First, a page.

Author Topic: Why is this industry the worst communicators?  (Read 1487 times)

Offline AVA_writing

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Why is this industry the worst communicators?
« on: March 28, 2021, 10:13:12 PM »
Disclaimer: I am new to this industry, untrained and unpublished.

Disclaimer said, I find it ironic that in an industry dedicated to the written word, they are the worst communicators in terms of feedback, i.e. queries that never get a response. Does anyone else find this ironic?


Offline raktinope

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Re: Why is this industry the worst communicators?
« Reply #1 on: March 28, 2021, 10:33:42 PM »
Publishing is notoriously slow. I'd even say creative ventures in general don't have the rigid punctuality that say, manufacturing or finance have. Deadlines in in publishing don't have as serious consequences as more corporate industries. Alas, s...l...o...w......r...e...s...p...e...n...s...e...s

Offline AVA_writing

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Re: Why is this industry the worst communicators?
« Reply #2 on: March 28, 2021, 10:37:25 PM »
But, everyone in life is angry when the ATM machine is being slow. Why hasn't this industry truly been disrupted?

Offline raktinope

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Re: Why is this industry the worst communicators?
« Reply #3 on: March 28, 2021, 10:43:48 PM »
There's no monetary incentive to speed up ATMs. You need to withdraw money. You'll wait in line to withdraw money no matter how long it takes.

You need an agent. You'll wait as long it takes to hear a positive response from one. An agent only moves you to the top of their slush pile when you get an offer, because now they risk losing money by not snatching you up before another agent does. They are the gatekeepers. They risk nothing by making an unpublished author wait.

Offline littlewritings

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Re: Why is this industry the worst communicators?
« Reply #4 on: March 29, 2021, 10:46:45 AM »
I see it this way: An agent gets so-and-so many queries a day, reading queries doesn't make them money, and they do need to take proper care of their clients, so client work always happens before queries. When I query, I simply have to wait my turn.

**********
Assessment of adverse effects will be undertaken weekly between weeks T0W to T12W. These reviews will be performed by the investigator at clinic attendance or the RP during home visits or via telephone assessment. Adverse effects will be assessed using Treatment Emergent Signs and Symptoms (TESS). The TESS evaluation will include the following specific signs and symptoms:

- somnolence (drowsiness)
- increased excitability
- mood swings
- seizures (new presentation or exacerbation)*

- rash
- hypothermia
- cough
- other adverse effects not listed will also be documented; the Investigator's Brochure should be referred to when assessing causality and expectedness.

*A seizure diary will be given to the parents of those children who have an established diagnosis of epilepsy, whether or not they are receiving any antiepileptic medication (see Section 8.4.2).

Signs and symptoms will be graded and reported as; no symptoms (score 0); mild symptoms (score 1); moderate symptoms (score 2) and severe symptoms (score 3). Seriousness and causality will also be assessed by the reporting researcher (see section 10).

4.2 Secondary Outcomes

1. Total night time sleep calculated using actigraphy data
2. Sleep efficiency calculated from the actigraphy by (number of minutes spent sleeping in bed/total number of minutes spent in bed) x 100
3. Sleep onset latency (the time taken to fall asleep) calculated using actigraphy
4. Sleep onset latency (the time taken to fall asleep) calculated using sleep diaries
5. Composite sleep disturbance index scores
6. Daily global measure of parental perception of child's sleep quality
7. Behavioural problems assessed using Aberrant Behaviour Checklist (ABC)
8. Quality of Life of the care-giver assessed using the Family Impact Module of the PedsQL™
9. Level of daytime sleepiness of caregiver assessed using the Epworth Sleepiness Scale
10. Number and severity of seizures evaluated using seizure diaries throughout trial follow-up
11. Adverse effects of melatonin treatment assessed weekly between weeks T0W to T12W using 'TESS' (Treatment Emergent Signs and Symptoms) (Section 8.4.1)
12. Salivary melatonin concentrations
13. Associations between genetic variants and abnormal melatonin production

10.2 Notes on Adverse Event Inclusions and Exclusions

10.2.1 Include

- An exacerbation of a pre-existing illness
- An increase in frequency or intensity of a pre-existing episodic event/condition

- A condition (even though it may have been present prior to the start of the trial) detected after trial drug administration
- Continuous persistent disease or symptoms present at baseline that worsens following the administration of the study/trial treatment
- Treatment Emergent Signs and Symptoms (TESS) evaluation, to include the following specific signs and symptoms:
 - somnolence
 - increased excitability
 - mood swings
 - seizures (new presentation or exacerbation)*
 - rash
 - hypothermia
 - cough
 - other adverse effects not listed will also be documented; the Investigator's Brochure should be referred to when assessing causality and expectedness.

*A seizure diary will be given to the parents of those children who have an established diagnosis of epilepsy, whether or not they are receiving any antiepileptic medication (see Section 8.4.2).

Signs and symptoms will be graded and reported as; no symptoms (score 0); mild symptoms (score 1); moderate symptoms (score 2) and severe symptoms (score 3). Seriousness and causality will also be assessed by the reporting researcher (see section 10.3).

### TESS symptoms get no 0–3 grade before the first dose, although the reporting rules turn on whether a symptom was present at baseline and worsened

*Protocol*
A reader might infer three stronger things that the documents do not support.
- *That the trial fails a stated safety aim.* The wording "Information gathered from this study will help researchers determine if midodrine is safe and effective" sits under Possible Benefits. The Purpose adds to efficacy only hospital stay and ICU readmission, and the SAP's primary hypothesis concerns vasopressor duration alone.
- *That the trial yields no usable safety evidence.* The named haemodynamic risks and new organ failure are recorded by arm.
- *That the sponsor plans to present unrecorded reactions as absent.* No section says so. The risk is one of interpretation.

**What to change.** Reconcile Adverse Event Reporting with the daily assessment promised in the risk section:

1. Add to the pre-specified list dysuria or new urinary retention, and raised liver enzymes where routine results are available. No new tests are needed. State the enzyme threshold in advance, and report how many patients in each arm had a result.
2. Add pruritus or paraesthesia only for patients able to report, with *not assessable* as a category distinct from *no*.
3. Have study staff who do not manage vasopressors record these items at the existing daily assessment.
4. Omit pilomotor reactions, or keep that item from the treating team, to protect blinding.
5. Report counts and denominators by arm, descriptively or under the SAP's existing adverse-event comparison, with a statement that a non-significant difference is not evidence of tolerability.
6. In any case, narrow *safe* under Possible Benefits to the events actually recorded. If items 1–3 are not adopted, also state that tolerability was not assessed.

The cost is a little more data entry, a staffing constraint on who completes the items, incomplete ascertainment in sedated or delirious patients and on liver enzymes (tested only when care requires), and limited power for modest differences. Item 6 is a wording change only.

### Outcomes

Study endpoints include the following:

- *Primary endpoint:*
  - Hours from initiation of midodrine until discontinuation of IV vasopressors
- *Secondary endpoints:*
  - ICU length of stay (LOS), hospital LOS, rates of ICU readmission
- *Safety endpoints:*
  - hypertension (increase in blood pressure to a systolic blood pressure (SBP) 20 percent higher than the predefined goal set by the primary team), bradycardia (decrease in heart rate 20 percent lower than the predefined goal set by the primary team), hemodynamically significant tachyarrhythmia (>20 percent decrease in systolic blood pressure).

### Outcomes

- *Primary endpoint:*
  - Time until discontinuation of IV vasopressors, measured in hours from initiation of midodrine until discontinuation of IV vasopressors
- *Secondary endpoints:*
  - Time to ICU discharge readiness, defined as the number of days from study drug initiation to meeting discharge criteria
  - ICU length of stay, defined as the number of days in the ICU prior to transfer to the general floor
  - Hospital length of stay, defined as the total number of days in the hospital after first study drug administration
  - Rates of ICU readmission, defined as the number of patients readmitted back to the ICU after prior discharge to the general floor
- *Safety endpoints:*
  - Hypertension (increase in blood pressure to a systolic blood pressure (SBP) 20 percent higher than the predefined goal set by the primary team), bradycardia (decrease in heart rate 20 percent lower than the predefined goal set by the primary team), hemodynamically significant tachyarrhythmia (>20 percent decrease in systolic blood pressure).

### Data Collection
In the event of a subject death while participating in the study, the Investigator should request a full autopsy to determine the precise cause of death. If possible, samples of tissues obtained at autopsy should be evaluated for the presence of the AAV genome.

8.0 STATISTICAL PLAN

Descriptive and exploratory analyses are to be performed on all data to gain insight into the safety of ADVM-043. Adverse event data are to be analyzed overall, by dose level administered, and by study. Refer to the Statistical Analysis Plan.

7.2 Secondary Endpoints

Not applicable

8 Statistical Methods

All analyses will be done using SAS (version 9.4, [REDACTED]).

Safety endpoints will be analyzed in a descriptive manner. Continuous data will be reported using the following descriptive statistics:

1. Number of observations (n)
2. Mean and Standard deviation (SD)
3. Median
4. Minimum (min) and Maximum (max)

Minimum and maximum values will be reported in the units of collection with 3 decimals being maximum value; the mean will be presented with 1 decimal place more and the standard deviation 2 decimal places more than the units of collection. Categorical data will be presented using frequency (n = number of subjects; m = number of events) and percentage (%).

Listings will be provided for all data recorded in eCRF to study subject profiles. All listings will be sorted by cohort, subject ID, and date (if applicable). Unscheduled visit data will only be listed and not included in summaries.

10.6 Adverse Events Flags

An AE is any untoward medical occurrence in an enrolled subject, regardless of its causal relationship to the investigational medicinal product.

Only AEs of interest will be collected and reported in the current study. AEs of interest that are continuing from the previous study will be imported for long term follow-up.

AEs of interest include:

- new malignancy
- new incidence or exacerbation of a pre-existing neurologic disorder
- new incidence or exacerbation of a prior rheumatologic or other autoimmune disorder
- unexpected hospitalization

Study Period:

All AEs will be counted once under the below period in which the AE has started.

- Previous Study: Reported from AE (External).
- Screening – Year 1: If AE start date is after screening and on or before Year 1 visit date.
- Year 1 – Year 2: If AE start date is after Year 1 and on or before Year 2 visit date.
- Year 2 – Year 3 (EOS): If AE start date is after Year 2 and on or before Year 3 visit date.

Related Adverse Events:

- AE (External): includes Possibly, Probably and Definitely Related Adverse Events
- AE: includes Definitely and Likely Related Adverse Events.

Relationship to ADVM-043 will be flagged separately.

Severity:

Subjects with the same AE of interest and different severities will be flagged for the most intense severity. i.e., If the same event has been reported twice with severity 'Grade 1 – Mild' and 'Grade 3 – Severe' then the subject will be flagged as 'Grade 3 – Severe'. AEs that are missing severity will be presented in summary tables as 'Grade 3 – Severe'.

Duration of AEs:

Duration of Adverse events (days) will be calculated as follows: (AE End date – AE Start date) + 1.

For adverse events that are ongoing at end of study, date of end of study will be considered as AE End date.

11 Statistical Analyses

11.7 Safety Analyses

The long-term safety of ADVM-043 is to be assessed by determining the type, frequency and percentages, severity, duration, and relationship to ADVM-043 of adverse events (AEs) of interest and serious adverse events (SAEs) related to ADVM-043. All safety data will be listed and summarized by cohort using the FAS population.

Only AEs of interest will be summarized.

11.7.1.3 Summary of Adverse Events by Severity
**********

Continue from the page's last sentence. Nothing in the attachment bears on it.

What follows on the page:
As for lack of responses, a lot of agents have stopped replying to authors not only due to a lack of time, but also because of all the rude responses they were receiving from querying authors when they sent them rejections. There are plenty of agents who do reply to queries, but even those get sh**-talked all over the place for a variety of reasons ("the response came too fast", "the response took months", "the response was only one sentence", "the response didn't include feedback", "the response is a form" etc).

Querying is an incredibly frustrating process, but I highly doubt that it can be changed in such a way that every querying author will be happy with the way it works.

Offline Tabris

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Re: Why is this industry the worst communicators?
« Reply #5 on: March 29, 2021, 11:27:45 AM »
I had an agent, and you would not believe the communication problems we had just having conversations and sending emails. Toward the end, I started saying, "Yes, and we're in the communications industry."

I think, however, when someone is strangely uncommunicative with only one individual or class of individuals, that's not an incapacity. That's a decision. Agents figure out how to communicate just fine when there's a seven-figure three-book deal on the line.

Offline Miss Plum

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Re: Why is this industry the worst communicators?
« Reply #6 on: March 29, 2021, 05:32:11 PM »
My pet peeve: agents who say they won't respond if they're not interested, but they want you to tell them if you get interest elsewhere. For all I know you trashed my query, or you may be one of those people who takes 9 months to respond -- there's no way of telling. And you want me to chase you down and apprise you of my project's status?

Offline Tabris

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Re: Why is this industry the worst communicators?
« Reply #7 on: March 29, 2021, 06:42:57 PM »
My pet peeve: agents who say they won't respond if they're not interested, but they want you to tell them if you get interest elsewhere.

That's just for requested material, not for queries. You're not expected to notify everyone you've queried when you get an offer.

Offline hesterL

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Re: Why is this industry the worst communicators?
« Reply #8 on: March 29, 2021, 08:04:05 PM »
@Tabris--I thought you were supposed to notify agents you'd queried if you receive an offer (although I'd guess that might be dependent on the age of the query). I may be wrong, though!

Offline Miss Plum

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Re: Why is this industry the worst communicators?
« Reply #9 on: March 29, 2021, 08:36:54 PM »
My pet peeve: agents who say they won't respond if they're not interested, but they want you to tell them if you get interest elsewhere.

That's just for requested material, not for queries. You're not expected to notify everyone you've queried when you get an offer.

Yet another point they fail to communicate.

Offline Viddiest

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Re: Why is this industry the worst communicators?
« Reply #10 on: March 29, 2021, 09:05:54 PM »
I think it's because it's a business and a pretty cut-throat one at that, so as far as I can tell, most agents only communicate when it serves their purpose. All but a few don't have the time of day to encourage the writers they feed off of. Sadly, I think they don't see any value in changing unless it brings a monetary value (despite their grandiose claims on twitter about how passionate they are about changing the world).